Often regarded as the alternative to yoga, tai chi is a fluid, nearly effortless form of exercise that is designed to relax and cleanse the body and refresh the mind. All tai chi routines are targeted towards the development of, or obtainment of, stress reduction, muscular toning, flexibility, coordination, and balance.

The images of individuals flowing through “dance-like” movements and poses as they participate in a session of tai chi (pronounced tie-chee) are not only compelling, but calming as well. Tai chi has been described as meditation in motion because it promotes a high level of serenity through a Like many physical art forms, tai chi was originally developed in China as a form of self-defense. More specifically, tai chi is a form of exercise, both physical and mental, that has existed for over 2,000 years. Practiced often, tai chi can provide the individual with a whole host of physical and mental health benefits.

Tai chi, often times called tai chi chuan, is a noncompetitive, non-aggressive, self-paced routine of gentle physical exercise and stretching. To perform tai chi, an individual moves through a series of postures or movements in a slow, graceful manner. Each movement seamlessly flows into the next movement without pausing.

Virtually anyone, regardless of age or physical ability, can participate in tai chi as it does not require a high level of physical strength or agility. Instead, tai chi focuses on technique over strength or cardiovascular endurance. Several of the health benefits associated with the practice of tai chi are listed below:

  • Stress reduction, mental clarity and centering, and calmness
  • Increase flexibility in muscles, ligaments and tendons
  • Improved muscle strength and definition
  • Increased levels of energy, stamina and agility
  • Increased levels of mental well-being

There are several forms or styles of tai chi and over 100 possible movements and positions. You can simply determine a series of movements that you prefer and perform them regularly, or you can continue to learn additional movements and perform a routine with an increasing level of diversity. Although the intensity of tai chi varies depending on the form or style practiced (some forms of tai chi are more fast-paced), most forms focus on gentle movements and are suitable for almost anyone, regardless of age or physical capability.


All forms and styles of tai chi include rhythmic patterns of movement that are synchronized with the individual's breathing. Although tai chi is considered to be an incredibly safe form of exercise, it is always a good idea to talk with a medical professional prior to starting any new type of exercise routine. This is particularly true for individuals that have any health issues associated with their joints, spine or heart.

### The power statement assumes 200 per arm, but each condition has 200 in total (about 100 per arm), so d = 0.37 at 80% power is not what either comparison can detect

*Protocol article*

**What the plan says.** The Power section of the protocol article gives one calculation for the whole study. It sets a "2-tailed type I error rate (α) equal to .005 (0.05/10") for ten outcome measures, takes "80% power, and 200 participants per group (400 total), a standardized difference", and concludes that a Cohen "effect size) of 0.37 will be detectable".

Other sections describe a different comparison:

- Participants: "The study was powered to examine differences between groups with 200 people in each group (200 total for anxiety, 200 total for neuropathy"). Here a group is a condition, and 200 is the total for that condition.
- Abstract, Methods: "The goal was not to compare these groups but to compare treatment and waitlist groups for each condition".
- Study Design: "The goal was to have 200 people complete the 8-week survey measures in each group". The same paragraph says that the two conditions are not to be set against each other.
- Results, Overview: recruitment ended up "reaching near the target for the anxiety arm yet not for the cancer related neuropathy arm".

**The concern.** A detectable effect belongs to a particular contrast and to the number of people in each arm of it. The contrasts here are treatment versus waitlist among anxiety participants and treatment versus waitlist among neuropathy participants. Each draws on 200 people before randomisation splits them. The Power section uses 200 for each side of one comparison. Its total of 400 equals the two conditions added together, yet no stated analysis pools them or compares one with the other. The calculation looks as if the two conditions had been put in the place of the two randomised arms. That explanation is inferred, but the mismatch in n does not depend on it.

Benefits of Tai Chi

Similar to other forms of exercise that focus on, and center around, achieving a mind-body connection (i.e. yoga and Pilates), individuals can regularly perform a tai chi routine as an excellent way to reduce their stress, calm their mind, and center their thoughts. During the execution of a tai chi exercise routine, the individual will focus on, and perform, a series of movements while synchronizing their breathing to those movements.


This combination of exercises creates a whole mind-body state of relaxation and calmness. Stress, anxiety and muscular and mental tension will be significantly reduced, and the effects will benefit the individual for several hours after they have completed the session.

In addition, individuals that regularly practice tai chi will improve their overall levels of balance, coordination, flexibility, and joint range of motion.

Tai chi is a form of exercise that promotes a lifestyle conducive to good overall health, fitness and mental well-being. Tai chi is a generally safe, non-aggressive form of exercise that is suitable for individuals of all ages and fitness levels.

In fact, tai chi is an excellent form of exercise for older adults because the movements are low-impact and place a minimal level of stress on the muscles and joints. Tai chi is also beneficial for individuals with arthritis, and for individuals recovering from an injury.

Although tai chi has been practiced for over 2,000 years, the health benefits associated with tai chi have only been scientifically studied in more modern times. In a recent study, adults in their 60s and 70s who participated in a 60-minute tai chi class 3 times a week for 12 consecutive weeks were given a series of physical fitness tests to measure their balance, muscular strength and endurance, and flexibility. These tests were performed on the individuals prior to and immediately after their participation in the 12-week tai chi course.

According the to authors of the medical study, “statistically significant improvements were observed in all balance, muscular strength and endurance, and flexibility measures after 6 weeks, and they increased further after 12 weeks.” In addition, the authors of the study concluded “that tai chi is a potent intervention that improved balance, upper and lower body muscular strength and endurance, and upper and lower body flexibility in older adults.”

Additional research has suggested that tai chi may offer several other health benefits beyond that of just stress reduction. These health benefits include the following:

• A reduction in anxiety, stress, tension and depression

• Improved balance and coordination

• A reduction in the number of falls due to a lack of strength, balance or range of motion

• Improved sleep quality (i.e. remaining asleep longer at night and feeling more alert during the day)

• A decrease in the rate of bone loss in women after menopause

• Lower blood pressure

• Improved cardiovascular fitness

• Reduction in chronic pain

• Improvement in everyday physical and mental functioning

Next Article: Practicing Tai Chi